But I could be wrong on all of that as I have no personal experience, it is only what I have gathered from colleagues who were in that kind of situation.

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From the tax treaty.

  1. For the purposes of this Convention, the term “resident of a
    Contracting State” means any person who, under the laws of that State, is
    liable to tax therein by reason of his domicile, residence, place of
    management, place of incorporation or any other criterion of a similar
    nature, and also includes that State and any political subdivision or local
    authority thereof, and any statutory body of that State, subdivision or
    authority. This term does not include any person who is liable to tax in that
    State in respect only of income or capital gains from sources in that State.
  2. Where by reason of the provisions of paragraph 1 an individual is a
    resident of both Contracting States, then his status shall be determined in
    accordance with the following rules:
    (a) he shall be deemed to be a resident only of the Contracting State in
    which he has a permanent home available to him; if he has a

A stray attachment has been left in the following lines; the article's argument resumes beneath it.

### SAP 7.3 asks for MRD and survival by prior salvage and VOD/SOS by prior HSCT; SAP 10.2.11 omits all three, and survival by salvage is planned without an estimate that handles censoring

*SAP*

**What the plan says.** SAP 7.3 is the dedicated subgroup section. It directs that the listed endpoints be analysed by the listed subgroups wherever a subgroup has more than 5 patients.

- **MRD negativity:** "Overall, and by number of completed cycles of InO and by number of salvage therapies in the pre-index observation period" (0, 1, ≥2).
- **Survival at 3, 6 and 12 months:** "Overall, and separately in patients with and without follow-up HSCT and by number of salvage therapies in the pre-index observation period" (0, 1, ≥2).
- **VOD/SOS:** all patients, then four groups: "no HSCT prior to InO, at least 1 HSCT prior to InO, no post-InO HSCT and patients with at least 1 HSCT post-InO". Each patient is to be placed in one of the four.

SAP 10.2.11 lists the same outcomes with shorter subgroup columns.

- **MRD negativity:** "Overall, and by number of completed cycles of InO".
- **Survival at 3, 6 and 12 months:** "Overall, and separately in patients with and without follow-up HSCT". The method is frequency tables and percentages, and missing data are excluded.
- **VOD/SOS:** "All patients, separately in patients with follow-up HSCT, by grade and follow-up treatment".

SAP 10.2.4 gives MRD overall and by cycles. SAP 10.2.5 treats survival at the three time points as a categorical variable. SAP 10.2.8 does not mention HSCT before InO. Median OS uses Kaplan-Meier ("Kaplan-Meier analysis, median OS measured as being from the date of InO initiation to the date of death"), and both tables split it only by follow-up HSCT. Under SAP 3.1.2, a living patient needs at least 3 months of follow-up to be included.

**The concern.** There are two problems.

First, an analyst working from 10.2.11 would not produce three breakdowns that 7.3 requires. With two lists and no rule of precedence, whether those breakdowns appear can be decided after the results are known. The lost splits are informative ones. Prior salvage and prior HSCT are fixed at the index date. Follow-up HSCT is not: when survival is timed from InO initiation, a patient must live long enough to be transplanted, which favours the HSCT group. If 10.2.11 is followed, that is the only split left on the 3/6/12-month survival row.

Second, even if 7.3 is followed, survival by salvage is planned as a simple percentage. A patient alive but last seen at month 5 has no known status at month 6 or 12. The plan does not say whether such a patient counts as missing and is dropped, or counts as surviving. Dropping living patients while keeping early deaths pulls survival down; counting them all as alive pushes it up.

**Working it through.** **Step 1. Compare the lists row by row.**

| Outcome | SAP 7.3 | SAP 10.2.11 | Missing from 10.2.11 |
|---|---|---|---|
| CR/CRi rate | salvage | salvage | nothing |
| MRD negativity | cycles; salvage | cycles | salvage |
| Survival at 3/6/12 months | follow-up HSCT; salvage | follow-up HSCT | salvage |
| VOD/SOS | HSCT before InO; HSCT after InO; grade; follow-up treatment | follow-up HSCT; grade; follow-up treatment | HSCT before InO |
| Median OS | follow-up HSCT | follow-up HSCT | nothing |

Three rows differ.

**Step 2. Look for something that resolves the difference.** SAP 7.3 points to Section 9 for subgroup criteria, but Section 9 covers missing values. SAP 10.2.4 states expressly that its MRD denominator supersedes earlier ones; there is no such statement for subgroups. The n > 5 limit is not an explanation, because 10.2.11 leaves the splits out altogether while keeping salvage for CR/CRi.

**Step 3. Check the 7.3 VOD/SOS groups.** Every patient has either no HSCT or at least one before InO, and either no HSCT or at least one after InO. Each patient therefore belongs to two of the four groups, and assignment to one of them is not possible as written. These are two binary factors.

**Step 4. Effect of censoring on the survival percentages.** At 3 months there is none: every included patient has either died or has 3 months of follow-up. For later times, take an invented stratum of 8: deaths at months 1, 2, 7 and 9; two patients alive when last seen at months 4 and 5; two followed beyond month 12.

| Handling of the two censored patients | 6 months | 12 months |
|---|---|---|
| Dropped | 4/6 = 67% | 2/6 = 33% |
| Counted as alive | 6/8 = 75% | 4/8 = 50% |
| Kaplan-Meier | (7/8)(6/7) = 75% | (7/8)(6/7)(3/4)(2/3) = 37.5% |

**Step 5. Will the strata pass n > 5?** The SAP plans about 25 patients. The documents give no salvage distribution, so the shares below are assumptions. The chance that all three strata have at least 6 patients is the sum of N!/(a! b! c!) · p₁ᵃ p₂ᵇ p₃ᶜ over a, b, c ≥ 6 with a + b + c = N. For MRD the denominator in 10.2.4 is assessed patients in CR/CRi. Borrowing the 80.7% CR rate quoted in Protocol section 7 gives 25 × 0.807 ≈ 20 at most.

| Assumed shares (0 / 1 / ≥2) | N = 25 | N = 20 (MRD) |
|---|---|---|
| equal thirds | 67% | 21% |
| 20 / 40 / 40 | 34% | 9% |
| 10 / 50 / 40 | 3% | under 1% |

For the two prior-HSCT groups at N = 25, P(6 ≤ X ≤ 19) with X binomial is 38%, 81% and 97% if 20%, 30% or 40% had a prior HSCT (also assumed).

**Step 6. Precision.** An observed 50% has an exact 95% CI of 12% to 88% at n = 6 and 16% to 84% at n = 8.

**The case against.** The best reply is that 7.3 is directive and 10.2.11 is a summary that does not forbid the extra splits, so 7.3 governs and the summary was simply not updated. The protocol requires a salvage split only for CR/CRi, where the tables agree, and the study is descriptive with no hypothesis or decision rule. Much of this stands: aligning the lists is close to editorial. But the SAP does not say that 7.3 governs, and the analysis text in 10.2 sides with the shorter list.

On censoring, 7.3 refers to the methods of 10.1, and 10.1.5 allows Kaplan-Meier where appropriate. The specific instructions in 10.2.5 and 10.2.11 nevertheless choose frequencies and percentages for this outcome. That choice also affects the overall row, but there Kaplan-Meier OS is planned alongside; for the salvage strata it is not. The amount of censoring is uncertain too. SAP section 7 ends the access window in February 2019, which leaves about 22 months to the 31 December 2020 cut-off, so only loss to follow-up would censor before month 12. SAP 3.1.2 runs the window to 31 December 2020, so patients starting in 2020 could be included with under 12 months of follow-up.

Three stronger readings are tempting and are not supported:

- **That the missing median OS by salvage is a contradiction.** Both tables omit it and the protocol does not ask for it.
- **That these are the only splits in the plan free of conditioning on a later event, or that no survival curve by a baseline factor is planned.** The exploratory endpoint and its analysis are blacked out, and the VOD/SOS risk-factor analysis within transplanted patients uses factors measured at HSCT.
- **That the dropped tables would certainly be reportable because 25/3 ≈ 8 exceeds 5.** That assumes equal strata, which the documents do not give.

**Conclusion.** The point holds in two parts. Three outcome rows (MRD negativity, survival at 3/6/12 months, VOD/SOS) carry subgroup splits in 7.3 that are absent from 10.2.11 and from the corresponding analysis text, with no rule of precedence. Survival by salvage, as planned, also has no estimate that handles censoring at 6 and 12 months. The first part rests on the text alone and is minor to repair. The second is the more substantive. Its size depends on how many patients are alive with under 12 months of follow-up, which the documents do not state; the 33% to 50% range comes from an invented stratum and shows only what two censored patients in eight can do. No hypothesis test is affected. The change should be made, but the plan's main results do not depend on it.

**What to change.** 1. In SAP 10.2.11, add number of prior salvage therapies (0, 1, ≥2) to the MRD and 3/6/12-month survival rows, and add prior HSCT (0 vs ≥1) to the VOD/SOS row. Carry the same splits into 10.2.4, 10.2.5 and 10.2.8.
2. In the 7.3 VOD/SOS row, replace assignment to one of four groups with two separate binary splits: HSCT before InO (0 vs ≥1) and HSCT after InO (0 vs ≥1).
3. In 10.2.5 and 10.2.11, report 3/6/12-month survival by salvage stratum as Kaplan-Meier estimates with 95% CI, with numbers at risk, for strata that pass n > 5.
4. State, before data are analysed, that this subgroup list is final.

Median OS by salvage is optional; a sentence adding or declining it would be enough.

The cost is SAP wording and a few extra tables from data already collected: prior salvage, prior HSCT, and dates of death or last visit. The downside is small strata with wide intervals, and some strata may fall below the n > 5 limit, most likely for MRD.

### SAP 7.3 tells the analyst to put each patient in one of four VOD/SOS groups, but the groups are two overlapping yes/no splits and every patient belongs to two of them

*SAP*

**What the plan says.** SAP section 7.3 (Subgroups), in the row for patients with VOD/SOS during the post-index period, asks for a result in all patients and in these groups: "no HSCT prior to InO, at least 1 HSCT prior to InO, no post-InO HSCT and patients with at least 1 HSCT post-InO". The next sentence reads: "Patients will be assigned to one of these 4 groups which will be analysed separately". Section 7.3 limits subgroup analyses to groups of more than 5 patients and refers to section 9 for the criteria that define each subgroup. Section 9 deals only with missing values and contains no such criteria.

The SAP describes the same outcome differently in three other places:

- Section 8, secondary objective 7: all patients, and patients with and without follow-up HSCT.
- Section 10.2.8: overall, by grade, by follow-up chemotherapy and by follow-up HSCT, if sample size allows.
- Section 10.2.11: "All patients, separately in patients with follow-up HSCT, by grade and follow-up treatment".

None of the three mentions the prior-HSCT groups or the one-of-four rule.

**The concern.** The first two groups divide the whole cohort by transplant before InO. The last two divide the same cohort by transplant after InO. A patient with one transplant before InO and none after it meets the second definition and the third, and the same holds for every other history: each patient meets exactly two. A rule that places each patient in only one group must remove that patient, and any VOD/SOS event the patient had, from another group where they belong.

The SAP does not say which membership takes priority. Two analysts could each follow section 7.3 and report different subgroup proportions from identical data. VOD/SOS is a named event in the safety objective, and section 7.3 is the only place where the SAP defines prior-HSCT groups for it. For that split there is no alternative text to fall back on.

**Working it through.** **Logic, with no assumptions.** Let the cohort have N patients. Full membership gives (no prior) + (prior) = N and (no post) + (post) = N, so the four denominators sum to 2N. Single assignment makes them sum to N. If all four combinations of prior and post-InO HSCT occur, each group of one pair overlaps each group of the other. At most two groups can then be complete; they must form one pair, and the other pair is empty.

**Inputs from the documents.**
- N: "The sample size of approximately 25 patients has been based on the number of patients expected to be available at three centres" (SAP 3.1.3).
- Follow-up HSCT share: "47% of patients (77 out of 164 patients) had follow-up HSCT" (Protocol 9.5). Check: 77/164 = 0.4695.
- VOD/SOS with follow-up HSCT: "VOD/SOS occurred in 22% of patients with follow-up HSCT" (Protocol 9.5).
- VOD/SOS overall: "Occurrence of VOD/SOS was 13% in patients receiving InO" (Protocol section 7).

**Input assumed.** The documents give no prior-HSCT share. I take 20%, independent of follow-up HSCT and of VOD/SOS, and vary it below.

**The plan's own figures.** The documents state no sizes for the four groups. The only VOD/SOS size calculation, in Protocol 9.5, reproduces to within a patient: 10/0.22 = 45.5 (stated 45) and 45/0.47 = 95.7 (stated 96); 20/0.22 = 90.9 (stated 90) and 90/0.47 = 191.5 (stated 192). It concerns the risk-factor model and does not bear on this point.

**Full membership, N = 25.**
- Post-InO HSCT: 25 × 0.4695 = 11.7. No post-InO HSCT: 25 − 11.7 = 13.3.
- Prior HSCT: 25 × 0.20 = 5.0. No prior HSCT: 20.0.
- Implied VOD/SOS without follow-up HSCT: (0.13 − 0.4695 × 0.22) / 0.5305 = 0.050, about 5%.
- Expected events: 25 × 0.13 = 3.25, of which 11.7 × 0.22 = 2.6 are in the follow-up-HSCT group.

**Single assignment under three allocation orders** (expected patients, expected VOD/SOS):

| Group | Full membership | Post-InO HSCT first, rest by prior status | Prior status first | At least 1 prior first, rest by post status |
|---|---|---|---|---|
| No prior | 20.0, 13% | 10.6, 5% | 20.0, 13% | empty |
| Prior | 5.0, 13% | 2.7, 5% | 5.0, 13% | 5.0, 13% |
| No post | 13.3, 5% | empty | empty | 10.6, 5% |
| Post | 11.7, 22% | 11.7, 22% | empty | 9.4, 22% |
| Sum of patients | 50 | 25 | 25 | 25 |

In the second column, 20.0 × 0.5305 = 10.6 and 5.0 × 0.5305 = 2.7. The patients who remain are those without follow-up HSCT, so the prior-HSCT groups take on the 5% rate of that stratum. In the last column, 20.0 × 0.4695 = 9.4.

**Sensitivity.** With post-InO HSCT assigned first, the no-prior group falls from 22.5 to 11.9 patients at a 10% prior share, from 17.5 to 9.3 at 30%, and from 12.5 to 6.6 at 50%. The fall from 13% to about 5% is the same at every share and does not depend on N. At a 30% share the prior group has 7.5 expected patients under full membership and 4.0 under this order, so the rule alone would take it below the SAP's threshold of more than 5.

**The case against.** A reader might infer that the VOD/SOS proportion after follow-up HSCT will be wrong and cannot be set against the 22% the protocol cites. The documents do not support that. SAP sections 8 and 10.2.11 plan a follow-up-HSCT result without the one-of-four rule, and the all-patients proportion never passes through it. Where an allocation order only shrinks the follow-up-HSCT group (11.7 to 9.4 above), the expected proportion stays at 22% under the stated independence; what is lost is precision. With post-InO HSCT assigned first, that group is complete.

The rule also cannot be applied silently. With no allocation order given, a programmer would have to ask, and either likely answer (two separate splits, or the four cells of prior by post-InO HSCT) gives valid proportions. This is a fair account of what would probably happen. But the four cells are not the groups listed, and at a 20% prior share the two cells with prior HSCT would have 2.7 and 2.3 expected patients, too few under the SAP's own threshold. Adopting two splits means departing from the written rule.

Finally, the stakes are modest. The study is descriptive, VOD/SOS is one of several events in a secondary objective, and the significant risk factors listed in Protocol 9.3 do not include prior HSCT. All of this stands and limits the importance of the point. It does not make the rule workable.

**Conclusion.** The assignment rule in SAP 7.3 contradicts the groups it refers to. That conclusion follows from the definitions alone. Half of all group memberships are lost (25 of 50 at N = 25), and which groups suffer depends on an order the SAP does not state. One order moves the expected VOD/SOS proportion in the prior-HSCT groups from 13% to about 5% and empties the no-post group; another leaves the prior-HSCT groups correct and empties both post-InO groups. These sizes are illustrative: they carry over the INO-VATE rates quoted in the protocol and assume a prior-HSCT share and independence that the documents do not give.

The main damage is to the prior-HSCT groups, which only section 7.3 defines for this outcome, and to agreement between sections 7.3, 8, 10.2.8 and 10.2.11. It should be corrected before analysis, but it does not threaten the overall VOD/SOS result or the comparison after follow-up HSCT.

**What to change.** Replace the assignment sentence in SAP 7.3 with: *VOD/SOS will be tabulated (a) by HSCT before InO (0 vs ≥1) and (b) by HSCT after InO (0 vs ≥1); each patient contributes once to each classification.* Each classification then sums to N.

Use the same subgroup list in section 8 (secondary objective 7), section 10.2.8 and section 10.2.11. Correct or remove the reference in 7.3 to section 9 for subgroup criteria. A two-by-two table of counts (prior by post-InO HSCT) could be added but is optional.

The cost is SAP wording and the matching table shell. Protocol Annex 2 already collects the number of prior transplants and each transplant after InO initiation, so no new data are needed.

permanent home available to him in both States, he shall be
    deemed to be a resident only of the State with which his personal
    and economic relations are closer (centre of vital interests);
    (b) if the Contracting State in which he has his centre of vital interests
    cannot be determined, or if he does not have a permanent home
    available to him in either State, he shall be deemed to be a resident
    only of the State in which he has an habitual abode;
    (c) if he has an habitual abode in both Contracting States or in neither
    of them, he shall be deemed to be a resident only of the State of
    which he is a national;
    (d) if he is a national of both Contracting States or of neither of them,
    the competent authorities of the States shall settle the question by
    mutual agreement.

As a cross-border worker I believe you are by definition classed as resident in France and therefore you declare worldwide income in France, not the UK. Your only tax liability in the UK would normally on your UK earnings. Interest on UK savings etc should be paid gross as it is not taxable in the UK. That is how it has been explained to me, at least.